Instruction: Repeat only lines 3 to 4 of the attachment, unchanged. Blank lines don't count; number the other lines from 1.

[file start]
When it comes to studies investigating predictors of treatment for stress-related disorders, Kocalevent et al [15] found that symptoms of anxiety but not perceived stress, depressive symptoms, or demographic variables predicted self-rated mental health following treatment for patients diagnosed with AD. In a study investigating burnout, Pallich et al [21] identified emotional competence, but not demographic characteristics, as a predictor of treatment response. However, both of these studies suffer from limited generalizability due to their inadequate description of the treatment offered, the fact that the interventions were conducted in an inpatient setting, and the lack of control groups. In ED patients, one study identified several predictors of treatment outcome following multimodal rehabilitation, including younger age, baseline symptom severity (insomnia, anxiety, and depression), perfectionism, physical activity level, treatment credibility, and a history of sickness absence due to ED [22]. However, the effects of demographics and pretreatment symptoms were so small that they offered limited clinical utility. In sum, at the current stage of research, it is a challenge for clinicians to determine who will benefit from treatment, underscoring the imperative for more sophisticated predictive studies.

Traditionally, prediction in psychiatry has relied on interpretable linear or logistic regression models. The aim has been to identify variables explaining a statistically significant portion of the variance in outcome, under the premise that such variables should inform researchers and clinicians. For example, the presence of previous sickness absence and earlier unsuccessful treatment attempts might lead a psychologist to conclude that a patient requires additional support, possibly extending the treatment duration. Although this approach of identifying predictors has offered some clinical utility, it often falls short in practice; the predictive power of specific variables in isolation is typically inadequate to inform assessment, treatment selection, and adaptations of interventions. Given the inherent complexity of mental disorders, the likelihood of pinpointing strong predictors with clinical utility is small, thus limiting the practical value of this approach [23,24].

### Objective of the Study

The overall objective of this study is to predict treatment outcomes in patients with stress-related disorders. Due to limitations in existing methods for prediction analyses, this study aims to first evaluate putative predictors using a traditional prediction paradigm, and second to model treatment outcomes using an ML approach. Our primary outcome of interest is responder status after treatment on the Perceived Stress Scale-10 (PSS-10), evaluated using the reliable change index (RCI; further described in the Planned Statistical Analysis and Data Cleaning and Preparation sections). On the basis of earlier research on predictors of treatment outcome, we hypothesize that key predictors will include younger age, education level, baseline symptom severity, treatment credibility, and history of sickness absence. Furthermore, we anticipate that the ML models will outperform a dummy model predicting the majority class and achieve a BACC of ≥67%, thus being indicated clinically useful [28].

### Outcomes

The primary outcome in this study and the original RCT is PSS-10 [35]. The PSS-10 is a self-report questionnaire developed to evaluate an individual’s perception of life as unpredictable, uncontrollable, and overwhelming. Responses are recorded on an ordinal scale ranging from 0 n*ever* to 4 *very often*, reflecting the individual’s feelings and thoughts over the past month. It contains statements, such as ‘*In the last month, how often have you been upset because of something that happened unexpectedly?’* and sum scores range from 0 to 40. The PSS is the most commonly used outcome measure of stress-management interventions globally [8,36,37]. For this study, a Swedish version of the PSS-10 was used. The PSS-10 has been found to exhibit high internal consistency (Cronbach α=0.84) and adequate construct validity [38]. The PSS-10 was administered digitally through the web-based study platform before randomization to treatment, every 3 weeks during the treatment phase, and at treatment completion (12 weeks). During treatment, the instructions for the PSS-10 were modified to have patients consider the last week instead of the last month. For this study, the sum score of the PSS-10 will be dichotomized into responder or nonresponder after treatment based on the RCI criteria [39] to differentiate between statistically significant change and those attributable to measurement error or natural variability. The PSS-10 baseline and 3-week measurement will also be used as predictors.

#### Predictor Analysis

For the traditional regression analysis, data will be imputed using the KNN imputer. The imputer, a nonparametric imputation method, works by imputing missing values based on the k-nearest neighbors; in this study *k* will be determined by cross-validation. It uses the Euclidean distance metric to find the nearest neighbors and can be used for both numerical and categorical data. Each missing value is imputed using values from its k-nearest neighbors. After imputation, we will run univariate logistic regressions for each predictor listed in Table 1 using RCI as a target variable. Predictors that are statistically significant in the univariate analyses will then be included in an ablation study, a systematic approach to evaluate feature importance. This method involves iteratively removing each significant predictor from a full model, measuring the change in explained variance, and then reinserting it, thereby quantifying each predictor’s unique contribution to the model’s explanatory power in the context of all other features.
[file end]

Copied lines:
### Objective of the Study

The overall objective of this study is to predict treatment outcomes in patients with stress-related disorders. Due to limitations in existing methods for prediction analyses, this study aims to first evaluate putative predictors using a traditional prediction paradigm, and second to model treatment outcomes using an ML approach. Our primary outcome of interest is responder status after treatment on the Perceived Stress Scale-10 (PSS-10), evaluated using the reliable change index (RCI; further described in the Planned Statistical Analysis and Data Cleaning and Preparation sections). On the basis of earlier research on predictors of treatment outcome, we hypothesize that key predictors will include younger age, education level, baseline symptom severity, treatment credibility, and history of sickness absence. Furthermore, we anticipate that the ML models will outperform a dummy model predicting the majority class and achieve a BACC of ≥67%, thus being indicated clinically useful [28].